Australia — A volunteer firefighter from South Australia has been seriously injured by a falling tree branch while helping contain fires, as Victoria braces for scorching conditions on Friday.
The 39-year-old Country Fire Service (CFS) firefighter was flown to Royal Melbourne Hospital in a serious but stable condition after the accident at Snobs Creek, near Eildon, on Wednesday, an ambulance spokesman said.
A spokesman for the Department of Sustainability and Environment (DSE) said the firefighter was working on a containment line at the Murrindindi Complex fire when the accident happened.
Firefighters made the most of cooler temperatures in Victoria on Wednesday to build thick containment lines around seven fires still burning out of control across the state.
Priority is being placed on fires raging close to private property and populated areas near Daylesford and Upwey, DSE spokesman Mike Goode said.
Mr Goode said some of the fires are close to being contained.
Temperatures in the low 20s on Wednesday and light rain have helped dampen the fires and stop them from flaring up further.
“All our work at the moment is focused on strengthening containment lines, blacking out hot spots wherever possible, in anticipation of a bad day on Friday,” Mr Goode told AAP.
Temperatures are expected to rise to 30 degrees on Thursday, before soaring to 39 degrees on Friday which is expected to be the worst conditions since the February 7 fires claimed at least 210 lives.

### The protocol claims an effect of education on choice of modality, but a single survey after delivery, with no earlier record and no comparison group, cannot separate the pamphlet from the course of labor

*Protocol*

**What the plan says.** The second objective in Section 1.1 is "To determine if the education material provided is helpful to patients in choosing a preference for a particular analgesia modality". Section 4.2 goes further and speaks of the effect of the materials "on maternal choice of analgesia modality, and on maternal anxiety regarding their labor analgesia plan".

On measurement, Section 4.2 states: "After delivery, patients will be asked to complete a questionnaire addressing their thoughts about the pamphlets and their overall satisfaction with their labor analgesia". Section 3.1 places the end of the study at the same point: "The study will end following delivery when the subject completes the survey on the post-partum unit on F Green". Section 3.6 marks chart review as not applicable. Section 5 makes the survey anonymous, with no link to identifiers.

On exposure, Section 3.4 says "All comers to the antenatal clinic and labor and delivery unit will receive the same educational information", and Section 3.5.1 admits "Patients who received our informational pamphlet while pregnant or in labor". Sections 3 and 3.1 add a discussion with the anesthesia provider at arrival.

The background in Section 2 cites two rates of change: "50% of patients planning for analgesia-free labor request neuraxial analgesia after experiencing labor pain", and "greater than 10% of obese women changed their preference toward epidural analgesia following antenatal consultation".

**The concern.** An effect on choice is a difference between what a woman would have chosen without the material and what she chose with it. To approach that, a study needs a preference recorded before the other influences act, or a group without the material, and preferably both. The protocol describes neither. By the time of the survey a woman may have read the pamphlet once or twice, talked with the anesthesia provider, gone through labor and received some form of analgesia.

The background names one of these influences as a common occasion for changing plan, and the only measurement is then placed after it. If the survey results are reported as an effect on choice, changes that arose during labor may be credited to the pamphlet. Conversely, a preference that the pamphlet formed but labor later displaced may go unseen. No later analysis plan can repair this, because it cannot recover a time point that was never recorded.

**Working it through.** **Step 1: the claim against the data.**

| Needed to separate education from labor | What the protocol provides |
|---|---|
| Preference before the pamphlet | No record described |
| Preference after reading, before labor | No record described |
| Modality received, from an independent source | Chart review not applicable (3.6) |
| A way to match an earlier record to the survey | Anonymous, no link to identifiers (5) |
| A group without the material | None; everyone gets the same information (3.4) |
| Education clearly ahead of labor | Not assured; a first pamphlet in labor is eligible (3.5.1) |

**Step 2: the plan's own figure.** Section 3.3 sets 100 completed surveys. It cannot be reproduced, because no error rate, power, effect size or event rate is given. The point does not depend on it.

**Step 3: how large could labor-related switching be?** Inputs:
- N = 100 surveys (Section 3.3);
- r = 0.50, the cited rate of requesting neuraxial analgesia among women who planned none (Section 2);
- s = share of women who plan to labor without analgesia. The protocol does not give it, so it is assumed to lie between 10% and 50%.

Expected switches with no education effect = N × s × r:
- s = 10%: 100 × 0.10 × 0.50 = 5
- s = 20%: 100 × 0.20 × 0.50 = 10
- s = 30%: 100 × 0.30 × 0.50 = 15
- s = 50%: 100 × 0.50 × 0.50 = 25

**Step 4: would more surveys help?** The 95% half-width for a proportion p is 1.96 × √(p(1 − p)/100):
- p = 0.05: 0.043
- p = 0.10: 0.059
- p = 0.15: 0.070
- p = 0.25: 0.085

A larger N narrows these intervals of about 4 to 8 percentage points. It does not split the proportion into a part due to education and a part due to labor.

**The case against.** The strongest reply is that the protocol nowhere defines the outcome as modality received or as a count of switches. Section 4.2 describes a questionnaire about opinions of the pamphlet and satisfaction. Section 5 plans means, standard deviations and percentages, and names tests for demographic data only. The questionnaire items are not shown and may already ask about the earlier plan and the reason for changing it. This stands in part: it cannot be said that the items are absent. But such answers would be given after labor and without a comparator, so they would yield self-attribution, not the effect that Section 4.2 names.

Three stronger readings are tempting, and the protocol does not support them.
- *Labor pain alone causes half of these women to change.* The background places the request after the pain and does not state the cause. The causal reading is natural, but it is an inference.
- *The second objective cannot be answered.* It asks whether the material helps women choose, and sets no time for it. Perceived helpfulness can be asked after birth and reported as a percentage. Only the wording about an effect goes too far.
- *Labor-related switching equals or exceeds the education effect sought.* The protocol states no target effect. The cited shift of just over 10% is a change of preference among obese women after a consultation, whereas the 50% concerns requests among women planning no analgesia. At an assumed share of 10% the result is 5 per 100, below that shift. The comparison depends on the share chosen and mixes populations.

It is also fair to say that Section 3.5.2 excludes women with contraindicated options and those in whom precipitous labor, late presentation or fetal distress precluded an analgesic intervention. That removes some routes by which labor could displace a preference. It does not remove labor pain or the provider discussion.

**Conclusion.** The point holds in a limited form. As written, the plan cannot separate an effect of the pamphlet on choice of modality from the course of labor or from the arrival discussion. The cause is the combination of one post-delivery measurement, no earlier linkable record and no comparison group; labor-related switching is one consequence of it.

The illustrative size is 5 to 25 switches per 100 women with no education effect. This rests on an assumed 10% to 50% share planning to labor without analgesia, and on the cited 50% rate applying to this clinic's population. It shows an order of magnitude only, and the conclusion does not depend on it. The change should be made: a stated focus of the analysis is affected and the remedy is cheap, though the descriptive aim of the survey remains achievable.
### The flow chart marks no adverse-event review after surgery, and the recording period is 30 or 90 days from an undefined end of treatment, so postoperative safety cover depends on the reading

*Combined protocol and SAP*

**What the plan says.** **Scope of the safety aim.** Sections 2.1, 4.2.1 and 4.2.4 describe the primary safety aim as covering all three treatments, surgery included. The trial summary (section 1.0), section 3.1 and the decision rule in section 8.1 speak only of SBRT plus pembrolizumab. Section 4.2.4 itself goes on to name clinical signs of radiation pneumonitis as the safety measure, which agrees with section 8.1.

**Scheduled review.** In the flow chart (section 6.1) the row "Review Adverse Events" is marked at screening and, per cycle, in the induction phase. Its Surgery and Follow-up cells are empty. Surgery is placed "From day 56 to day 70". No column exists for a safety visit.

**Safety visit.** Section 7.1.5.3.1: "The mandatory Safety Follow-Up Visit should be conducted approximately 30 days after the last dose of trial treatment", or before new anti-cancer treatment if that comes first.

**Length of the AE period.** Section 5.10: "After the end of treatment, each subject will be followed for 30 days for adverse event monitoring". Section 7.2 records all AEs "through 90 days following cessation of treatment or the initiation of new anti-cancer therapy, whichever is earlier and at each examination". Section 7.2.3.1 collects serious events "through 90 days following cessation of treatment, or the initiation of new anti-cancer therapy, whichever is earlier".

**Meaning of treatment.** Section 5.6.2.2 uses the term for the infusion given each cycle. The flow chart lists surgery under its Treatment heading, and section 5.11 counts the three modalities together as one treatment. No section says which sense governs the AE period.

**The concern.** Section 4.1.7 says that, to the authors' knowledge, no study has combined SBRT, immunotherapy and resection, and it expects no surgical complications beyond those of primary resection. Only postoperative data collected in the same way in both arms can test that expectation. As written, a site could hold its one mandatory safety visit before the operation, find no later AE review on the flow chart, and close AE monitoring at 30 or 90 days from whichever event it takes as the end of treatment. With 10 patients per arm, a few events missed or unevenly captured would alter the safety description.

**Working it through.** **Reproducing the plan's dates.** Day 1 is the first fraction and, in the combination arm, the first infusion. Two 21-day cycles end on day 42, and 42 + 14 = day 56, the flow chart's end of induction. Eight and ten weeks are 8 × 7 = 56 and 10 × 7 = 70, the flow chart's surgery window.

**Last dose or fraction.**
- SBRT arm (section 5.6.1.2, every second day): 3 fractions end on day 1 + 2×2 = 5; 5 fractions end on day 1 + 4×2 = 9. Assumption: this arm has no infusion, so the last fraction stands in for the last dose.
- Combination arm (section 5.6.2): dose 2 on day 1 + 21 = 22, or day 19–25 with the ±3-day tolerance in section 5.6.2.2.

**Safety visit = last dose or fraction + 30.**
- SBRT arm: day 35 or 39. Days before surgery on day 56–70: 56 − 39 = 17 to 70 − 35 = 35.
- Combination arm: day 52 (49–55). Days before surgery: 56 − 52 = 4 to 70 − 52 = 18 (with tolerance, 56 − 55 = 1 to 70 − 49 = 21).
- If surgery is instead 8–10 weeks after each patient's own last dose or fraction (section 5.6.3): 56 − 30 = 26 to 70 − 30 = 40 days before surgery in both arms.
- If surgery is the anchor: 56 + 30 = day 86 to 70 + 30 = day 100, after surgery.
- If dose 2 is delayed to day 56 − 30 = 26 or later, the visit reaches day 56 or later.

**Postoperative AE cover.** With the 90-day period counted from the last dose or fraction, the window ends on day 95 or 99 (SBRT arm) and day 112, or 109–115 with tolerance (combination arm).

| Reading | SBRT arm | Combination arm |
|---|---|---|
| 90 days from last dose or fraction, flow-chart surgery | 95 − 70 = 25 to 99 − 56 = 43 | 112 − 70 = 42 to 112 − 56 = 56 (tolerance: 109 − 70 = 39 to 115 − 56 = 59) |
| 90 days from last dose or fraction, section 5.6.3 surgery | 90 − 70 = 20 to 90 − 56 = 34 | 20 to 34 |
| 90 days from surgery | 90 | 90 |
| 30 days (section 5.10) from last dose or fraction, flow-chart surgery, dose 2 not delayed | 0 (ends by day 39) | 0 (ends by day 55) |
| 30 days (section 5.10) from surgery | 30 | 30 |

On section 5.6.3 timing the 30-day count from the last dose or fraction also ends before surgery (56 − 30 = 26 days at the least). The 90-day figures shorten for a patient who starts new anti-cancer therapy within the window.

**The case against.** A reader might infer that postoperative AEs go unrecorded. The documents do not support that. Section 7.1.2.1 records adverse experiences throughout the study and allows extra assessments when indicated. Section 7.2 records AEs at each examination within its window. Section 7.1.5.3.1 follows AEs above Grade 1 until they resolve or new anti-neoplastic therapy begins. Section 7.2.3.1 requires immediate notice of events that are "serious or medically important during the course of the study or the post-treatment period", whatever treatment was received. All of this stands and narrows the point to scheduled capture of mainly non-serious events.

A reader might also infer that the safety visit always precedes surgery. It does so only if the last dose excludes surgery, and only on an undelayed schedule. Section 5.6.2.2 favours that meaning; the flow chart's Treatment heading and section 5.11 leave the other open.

Special attention is being focused on widening the lines around the fires in Daylesford in central Victoria and Upwey in Melbourne’s outer east, which flared up earlier this week and came close to threatening townships.
“But any area where there is still an active fire is a concern,” Mr Goode said.
“We’re also looking at how we have our resources deployed across the various fires and ensuring that personnel and equipment will be placed in appropriate locations to maximise protection of property as well as maximise our ability to control any flare-ups.”
Over 4,000 personnel, including 1,200 from interstate and 120 from overseas, are still involved in the fight against the blazes which have been burning since February 7.
“It’s been a fairly long, drawn-out fire campaign,” Mr Goode said, adding that the support from around the country and world had been amazing.
“We are ensuring that our crews are rotated on a regular basis so they do get a rest.”
He added that people were on standby across the state in case of any new outbreaks of fire.
It is not yet known whether a total fire ban will be in place for the state on Friday, but it is likely.
“We are asking people to think very carefully about what their plans for the day will be, and if they are going to leave, they need to leave early,” Mr Goode said.
Police have asked for assistance in identifying those who still remain unaccounted for following the February 7 fires.
Donations to the Bushfire Appeal Fund have now topped $A198 million ($NZ255.1 million).